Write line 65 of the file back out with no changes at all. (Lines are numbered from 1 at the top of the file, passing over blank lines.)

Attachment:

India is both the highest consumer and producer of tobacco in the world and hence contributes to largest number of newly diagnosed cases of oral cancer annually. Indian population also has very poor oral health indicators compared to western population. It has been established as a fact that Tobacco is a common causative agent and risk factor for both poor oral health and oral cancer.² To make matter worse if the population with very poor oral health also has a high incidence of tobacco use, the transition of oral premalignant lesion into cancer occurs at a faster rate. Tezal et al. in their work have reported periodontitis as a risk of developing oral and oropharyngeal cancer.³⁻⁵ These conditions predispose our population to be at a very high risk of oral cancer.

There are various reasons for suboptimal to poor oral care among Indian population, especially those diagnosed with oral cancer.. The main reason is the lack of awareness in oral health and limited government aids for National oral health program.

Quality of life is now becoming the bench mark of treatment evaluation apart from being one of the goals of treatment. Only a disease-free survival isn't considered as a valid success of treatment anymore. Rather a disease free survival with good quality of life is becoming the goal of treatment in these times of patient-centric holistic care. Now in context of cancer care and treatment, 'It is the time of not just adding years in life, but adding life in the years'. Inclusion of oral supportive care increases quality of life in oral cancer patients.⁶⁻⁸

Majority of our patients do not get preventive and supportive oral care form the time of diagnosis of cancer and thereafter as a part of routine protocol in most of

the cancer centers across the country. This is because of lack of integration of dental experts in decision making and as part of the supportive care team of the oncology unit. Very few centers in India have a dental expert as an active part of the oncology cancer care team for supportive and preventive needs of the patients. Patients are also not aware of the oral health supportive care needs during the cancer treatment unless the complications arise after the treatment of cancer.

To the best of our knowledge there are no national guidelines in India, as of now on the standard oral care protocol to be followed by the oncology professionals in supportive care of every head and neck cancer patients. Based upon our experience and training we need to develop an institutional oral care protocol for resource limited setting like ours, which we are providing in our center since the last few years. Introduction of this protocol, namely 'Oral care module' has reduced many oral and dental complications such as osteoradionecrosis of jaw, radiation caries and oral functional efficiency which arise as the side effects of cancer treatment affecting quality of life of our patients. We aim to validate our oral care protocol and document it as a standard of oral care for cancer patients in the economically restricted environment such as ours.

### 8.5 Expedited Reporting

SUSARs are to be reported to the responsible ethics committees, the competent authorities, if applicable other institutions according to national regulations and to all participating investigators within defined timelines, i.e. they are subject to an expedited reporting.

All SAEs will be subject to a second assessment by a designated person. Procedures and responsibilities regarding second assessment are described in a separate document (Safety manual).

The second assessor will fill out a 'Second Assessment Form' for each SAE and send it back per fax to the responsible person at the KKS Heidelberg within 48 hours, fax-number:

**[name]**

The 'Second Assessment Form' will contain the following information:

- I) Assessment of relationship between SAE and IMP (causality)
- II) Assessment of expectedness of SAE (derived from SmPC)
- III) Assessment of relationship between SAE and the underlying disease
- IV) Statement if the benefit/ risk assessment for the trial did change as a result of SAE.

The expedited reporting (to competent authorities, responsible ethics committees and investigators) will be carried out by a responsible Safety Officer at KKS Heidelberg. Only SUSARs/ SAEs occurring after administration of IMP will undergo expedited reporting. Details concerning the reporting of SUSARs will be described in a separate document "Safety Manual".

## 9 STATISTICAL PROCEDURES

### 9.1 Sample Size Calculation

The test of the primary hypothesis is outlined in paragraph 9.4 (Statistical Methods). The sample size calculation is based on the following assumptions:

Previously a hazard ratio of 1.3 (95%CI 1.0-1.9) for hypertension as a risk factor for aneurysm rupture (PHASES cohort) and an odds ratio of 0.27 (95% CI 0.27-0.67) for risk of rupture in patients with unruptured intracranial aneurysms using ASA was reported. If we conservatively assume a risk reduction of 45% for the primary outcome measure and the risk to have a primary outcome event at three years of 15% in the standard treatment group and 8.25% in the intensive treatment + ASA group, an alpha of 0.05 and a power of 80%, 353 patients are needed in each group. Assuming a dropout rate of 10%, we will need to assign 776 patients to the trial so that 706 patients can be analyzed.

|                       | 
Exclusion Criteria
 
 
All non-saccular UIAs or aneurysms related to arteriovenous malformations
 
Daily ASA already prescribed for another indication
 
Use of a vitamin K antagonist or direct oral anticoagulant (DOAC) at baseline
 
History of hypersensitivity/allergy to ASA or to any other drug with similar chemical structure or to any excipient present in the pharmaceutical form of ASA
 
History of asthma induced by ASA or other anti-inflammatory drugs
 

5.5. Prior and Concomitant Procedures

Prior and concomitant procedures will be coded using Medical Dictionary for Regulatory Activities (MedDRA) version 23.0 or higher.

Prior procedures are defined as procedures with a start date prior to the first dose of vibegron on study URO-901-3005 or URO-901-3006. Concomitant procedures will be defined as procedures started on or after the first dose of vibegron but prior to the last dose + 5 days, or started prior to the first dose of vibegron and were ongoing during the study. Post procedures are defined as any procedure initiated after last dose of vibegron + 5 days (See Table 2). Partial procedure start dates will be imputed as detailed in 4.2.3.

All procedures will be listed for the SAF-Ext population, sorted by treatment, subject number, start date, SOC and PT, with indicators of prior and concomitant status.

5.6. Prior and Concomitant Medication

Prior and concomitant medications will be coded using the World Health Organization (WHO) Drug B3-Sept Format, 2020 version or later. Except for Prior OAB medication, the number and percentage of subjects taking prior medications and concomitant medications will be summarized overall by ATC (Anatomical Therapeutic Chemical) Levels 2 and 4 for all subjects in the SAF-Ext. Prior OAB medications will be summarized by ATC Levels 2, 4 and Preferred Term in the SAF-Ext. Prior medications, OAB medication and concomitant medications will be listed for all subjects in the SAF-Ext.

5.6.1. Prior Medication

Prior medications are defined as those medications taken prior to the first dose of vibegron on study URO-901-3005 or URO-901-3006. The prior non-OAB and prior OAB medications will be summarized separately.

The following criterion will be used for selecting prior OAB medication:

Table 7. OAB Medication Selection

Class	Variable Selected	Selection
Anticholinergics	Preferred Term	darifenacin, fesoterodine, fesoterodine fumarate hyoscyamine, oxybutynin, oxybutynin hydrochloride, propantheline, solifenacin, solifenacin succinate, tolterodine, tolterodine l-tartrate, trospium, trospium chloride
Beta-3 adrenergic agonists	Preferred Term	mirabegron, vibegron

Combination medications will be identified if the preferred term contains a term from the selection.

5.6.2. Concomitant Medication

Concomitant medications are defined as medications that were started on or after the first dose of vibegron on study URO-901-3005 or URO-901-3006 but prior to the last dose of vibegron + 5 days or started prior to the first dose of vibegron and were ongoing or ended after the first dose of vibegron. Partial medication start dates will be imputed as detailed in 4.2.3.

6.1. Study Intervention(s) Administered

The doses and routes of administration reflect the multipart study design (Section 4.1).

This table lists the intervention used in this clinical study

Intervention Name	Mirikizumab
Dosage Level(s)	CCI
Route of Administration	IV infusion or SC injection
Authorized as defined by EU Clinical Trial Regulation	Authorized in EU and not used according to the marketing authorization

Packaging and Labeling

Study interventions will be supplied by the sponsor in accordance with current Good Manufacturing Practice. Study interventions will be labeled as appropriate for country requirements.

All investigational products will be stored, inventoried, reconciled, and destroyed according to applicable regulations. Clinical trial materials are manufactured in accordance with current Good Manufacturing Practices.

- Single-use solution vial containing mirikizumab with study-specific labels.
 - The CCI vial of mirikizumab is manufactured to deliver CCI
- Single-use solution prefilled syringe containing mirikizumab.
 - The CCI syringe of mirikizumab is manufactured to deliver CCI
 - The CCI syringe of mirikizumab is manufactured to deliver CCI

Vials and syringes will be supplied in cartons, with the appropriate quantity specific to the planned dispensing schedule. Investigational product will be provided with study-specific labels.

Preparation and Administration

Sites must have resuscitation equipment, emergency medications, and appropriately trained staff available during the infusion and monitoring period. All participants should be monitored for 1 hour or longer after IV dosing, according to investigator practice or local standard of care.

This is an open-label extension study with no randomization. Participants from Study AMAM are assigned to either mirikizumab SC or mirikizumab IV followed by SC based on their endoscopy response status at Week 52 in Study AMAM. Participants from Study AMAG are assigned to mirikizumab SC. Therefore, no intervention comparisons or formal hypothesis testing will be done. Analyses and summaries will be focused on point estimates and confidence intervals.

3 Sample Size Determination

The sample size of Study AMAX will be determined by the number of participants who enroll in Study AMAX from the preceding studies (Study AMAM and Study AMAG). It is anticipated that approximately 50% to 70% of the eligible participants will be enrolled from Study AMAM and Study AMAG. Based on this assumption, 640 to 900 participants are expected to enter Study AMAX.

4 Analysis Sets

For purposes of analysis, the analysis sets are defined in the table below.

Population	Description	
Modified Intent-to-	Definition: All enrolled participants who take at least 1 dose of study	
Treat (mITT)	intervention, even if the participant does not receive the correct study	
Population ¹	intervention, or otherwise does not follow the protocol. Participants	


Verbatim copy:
The sample size of Study AMAX will be determined by the number of participants who enroll in Study AMAX from the preceding studies (Study AMAM and Study AMAG). It is anticipated that approximately 50% to 70% of the eligible participants will be enrolled from Study AMAM and Study AMAG. Based on this assumption, 640 to 900 participants are expected to enter Study AMAX.